Project Paperclip

Project Paperclip

Marina Y Sanchez
Freelance Columnist

Conspiracy theories are so interesting to me.  There are literally hundreds out there. For instance a few that might sound familiar or that are most popular are the assassination of John F Kennedy, the Holy Grail theory, and the New World Order.

  It has nothing to do with whether a particular theory is true or not. That’s not the point. The point is how interesting the theory is, how did one come to that conclusion, and the biggest what if.

I am interested in them all however the one that really boggles my mind and leaves me thinking is one called The Operation Paperclip File.


The story goes that after World War II ended in 1945, American intelligence teams began a treasure hunt throughout occupied Germany for military and scientific booty. They were looking for anything that America hasn’t tapped into yet. For instance, new things like rockets, air craft designs, medicines, and electronics. However, the true search was ongoing for one real purpose: the engineers and intelligence officers of the Nazi War Machine.

The U.S. military rounded up Nazi scientists and brought them to America. At first, they were only going to debrief them and ship them back to Germany. However, once they uncovered all the vast knowledge the scientists had, the War Department decided to keep them. Like little pets. Awww.

Through the scientists, they learned of discoveries of flying discs,  and particle/laser beam weaponry in German military bases, the War Department decided that NASA and the CIA must control this technology, and the Nazi engineers that had worked on this technology.

Great! Just one problem: this was illegal! U.S. law spoke plain English that prohibited Nazi officials from immigrating to the States. And yet as many as three-quarters of the scientists in question had been committed Nazis.

The Go-Ahead

Not wanting to lose the knowledge at hand, President Harry Truman agreed in September 1946 to authorize “Project Paperclip,” a program to bring selected German scientists to work on America’s behalf during the “Cold War.”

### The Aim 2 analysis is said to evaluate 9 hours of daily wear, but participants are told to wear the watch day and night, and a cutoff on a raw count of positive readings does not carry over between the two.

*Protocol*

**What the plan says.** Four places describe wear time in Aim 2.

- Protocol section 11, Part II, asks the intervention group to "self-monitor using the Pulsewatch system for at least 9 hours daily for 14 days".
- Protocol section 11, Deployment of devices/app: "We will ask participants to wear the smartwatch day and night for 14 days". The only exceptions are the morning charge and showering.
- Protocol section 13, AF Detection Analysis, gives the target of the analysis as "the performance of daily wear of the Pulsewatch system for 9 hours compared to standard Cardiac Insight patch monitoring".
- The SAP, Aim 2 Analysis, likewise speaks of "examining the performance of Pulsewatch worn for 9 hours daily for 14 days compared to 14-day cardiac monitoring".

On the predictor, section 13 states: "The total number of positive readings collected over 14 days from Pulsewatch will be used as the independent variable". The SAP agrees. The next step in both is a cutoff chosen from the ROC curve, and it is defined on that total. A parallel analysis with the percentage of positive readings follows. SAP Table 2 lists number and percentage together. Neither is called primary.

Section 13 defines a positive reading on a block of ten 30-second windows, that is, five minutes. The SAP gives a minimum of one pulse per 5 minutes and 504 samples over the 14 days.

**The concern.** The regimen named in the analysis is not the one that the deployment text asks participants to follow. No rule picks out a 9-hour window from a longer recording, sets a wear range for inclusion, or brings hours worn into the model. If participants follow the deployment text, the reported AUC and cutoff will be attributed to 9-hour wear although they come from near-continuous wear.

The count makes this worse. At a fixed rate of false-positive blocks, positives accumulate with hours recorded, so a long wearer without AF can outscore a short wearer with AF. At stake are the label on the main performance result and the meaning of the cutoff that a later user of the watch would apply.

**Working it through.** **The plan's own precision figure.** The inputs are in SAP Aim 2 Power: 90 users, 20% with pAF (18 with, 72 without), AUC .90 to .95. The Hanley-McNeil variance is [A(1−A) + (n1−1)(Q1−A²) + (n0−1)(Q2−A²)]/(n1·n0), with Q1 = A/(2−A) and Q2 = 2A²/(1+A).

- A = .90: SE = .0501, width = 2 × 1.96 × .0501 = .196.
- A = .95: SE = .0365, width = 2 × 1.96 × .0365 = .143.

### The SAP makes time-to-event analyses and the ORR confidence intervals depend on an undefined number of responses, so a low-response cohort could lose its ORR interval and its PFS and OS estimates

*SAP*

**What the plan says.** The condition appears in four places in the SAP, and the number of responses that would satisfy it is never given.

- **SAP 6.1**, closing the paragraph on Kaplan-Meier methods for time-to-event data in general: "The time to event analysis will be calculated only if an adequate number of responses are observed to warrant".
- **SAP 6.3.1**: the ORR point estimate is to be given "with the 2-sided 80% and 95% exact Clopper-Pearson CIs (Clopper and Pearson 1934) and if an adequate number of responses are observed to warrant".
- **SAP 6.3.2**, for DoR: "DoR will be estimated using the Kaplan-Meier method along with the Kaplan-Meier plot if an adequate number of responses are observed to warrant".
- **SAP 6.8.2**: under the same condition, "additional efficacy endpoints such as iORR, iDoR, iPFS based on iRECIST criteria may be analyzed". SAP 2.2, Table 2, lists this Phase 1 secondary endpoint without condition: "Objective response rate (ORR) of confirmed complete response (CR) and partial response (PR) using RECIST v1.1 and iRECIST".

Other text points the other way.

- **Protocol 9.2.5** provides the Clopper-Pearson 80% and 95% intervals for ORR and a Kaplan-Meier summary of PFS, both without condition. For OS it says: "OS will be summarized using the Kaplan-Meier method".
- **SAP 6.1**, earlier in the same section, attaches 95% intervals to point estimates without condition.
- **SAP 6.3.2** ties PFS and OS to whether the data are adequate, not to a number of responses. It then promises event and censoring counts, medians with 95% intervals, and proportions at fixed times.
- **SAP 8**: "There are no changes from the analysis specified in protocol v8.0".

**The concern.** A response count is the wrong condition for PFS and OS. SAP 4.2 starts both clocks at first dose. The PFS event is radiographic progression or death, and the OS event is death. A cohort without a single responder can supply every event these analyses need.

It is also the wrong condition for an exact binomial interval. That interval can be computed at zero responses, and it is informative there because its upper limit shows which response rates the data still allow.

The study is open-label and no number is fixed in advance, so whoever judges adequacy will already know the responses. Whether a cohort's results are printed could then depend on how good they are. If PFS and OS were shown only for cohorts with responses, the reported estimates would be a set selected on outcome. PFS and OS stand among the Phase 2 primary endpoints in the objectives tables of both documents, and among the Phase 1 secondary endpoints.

However, Truman expressly excluded anyone found “to have been a member of the Nazi party and more than a nominal participant in its activities, or an active supporter of Nazism or militarism.”

They did extensive background checks on all the scientists. The evidence was damning.

Samauel Klaus, the State Departments representative on the JIOA (Joint Intelligence Objectives Agency) board, claimed that all the scientists in this first batch were “ardent Nazis.” Their visa requests were denied. The director of the JIOA was furious.  He wrote a memo warning that “the best interests of the United States have been subjugated to the efforts expended in ‘beating a dead Nazi horse.'” He also declared that the return of these scientists to Germany, where they could be exploited by America’s enemies, presented a “far greater security threat to this country than any former Nazi affiliations which they may have had or even any Nazi sympathies that they may still have.”

When the JIOA formed to investigate the backgrounds and form dossiers on the Nazis, the Nazi Intelligence leader Reinhard Gehlen met with the CIA director Allen Dulles. Dulles and Gehlen hit it off immediately. Gehlen was a master spy for the Nazis and had infiltrated Russia with his vast Nazi Intelligence network. Dulles promised Gehlen that his Intelligence unit was safe in the CIA.

So Dulles had the scientists dossier’s re-written to eliminate incriminating evidence. As promised, Allen Dulles delivered the Nazi Intelligence unit to the CIA, which later opened many umbrella projects stemming from Nazi mad research.

Military Intelligence “cleansed” the files of Nazi references. By 1955, more than 760 German scientists had been granted citizenship in the U.S. and given prominent positions in the American scientific community. Many had been longtime members of the Nazi party and the Gestapo, had conducted experiments on humans at concentration camps, had used slave labor, and had committed other war crimes.